In the winter of 1918-1919, on a day when the wind was blowing, I.C. Trumpelman arrived in our town. He was wearing a brown overcoat and a brown hat and had a large suitcase in either hand. The overcoat was a cheap one, woven from horsehair. “Mister,” he said in Polish to the first person he saw on the platform, “find me a hotel.” For such a large man his voice was high, with a trace of the lisp that Jews have in Vilna. Even at that time his hair was gray, almost white, and hung far over his collar. His eyes peered through the same pair of “American” spectacles—round lenses in black metal frames—that he was to wear twenty and twenty-five years later. The eyes themselves were also round, like a boy’s, and were for a Litvak’s remarkably blue.
Our main station, like many others built in the 1880’s, was designed by the Italian, Donati. it is to this day still standing, with turrets of red brick, with stone buttresses, with slanted windows through which you can see clouds and birds and the lemon-colored lozenge of the Polish sun. The man on the platform, the one Trumpelman spoke to, led him through the station arches and out into the winter light. Although he was not a railway porter, and not even a member of the working class, this Pole carried both of the Jew’s valises.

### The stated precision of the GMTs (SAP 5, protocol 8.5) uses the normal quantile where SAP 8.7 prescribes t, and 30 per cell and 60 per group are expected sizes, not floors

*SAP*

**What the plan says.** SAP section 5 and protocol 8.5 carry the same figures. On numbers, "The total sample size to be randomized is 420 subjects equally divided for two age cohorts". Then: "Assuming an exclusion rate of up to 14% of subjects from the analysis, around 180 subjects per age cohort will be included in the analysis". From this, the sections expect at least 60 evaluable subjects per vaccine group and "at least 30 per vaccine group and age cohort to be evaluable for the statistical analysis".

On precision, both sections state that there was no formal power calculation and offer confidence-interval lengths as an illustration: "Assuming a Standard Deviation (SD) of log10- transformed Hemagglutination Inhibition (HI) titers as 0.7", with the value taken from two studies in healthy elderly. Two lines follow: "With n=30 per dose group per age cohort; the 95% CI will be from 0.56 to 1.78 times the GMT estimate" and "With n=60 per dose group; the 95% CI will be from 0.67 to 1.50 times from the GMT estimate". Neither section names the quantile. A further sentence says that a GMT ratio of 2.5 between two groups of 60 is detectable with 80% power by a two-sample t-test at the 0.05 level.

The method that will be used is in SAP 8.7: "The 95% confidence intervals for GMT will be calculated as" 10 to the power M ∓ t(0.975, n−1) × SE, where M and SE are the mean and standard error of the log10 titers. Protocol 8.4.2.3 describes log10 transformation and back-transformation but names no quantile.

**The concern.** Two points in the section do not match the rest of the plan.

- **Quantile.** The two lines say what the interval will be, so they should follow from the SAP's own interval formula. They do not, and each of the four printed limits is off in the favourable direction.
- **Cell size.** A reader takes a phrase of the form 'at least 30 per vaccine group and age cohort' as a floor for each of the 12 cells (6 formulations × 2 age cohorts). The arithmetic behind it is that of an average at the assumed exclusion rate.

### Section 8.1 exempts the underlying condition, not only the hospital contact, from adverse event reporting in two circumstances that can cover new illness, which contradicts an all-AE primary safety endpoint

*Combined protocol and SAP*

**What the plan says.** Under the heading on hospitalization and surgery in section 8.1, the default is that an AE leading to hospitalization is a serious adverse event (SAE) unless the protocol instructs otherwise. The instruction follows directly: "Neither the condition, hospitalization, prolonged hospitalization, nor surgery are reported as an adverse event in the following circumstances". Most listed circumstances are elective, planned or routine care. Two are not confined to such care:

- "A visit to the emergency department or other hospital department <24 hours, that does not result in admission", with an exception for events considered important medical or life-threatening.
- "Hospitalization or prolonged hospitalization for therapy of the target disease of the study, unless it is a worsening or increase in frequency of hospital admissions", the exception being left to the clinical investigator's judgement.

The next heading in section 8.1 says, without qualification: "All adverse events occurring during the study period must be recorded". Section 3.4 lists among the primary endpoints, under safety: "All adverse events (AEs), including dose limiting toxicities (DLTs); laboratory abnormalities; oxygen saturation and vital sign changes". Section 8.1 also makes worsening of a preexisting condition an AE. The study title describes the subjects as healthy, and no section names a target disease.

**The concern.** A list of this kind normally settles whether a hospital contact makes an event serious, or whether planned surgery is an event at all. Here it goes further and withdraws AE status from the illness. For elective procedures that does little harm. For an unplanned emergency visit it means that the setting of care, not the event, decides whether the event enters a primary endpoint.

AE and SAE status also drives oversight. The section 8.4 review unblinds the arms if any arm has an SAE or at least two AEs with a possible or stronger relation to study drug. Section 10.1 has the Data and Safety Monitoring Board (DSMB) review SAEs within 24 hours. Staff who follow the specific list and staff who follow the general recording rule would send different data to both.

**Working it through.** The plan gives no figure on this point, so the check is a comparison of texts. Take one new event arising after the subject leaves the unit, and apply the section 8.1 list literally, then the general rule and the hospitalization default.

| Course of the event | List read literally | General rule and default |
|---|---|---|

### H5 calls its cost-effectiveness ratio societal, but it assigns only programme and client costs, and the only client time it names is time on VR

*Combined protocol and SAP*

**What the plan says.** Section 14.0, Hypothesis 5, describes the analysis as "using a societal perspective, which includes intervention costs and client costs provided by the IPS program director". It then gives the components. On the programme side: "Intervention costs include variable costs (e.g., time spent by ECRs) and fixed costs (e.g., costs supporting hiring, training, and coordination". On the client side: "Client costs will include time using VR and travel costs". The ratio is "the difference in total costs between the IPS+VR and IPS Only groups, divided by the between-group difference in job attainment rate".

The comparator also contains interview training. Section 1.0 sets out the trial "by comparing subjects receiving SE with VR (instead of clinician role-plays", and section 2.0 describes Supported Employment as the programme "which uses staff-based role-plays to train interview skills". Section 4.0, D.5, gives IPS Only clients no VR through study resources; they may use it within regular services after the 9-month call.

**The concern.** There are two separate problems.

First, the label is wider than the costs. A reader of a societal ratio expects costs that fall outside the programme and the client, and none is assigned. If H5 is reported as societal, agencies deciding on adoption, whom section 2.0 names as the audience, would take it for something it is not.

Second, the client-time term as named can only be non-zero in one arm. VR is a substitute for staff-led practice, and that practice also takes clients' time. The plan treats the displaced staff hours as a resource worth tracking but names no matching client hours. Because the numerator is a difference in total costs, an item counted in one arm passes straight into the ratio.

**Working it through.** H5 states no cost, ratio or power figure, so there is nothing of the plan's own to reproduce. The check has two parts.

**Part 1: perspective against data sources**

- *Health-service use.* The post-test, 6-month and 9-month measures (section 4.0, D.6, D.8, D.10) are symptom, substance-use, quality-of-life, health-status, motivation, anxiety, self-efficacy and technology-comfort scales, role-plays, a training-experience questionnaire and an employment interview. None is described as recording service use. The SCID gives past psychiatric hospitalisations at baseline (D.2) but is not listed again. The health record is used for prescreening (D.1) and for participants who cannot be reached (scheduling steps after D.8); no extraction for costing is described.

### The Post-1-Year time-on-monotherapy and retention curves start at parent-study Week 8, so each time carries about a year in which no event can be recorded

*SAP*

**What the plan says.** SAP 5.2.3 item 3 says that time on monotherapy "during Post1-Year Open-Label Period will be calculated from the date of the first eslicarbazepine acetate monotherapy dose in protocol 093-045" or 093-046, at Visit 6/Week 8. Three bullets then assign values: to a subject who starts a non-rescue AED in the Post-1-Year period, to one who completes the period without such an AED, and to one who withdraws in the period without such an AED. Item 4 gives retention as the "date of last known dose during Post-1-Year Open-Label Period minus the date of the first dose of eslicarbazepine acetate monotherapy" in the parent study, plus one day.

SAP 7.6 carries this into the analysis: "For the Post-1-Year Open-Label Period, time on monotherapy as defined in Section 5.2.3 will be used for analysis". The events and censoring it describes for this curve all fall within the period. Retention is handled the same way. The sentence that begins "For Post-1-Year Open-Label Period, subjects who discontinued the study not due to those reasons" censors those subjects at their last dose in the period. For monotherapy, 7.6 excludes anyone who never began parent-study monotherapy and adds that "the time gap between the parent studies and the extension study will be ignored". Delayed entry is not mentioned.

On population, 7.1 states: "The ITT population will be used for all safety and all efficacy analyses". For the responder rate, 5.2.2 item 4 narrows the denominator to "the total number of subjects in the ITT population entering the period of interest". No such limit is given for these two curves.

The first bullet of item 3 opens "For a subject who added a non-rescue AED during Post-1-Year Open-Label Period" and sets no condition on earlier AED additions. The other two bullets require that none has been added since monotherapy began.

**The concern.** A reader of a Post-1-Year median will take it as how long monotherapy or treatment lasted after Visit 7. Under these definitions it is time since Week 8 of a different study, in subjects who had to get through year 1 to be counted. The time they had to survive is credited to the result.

The newcomer, now standing on the steps of the Donati Station, put his hand on his hat and stared through the Central Square. There were carts there, and his wagons, and several automobiles. Toward the east, over the rooftops, steam from the dyeworks steadily rose. Women passed with their bundles. Boys chased each other in the open air. Then the Pole pointed to where, on the far side of the Rumkowsky Monument, a flag was flying over the Hotel Europa. Trumpelman, with his teeth protruding a little, smiled. Then he picked up his bags and walked down the steps, into the square. The trails of his coat, as if angry at something, lashed round this legs.
The Hotel Europa, still intact also, though now the site of a state ministry, is even larger than the main station. it was generally thought to be the equal of the the Britannia in Warsaw, and finer than the Zoppot Casino-Hotel in Gottentow-Lanz. The pastry shop on the ground floor had an international reputation. It made butter tarts, with crumb crusts that were toasted, ad those traveling east-west, Pari-Moscow, or north-south, Danzig-Budapeth, would buy them in between trains. In this hotel, in a corner room with a washstand, Isiaiah C. Trumpelman stayed for three nights and three days.
Excerpt published with permission of Other Press.
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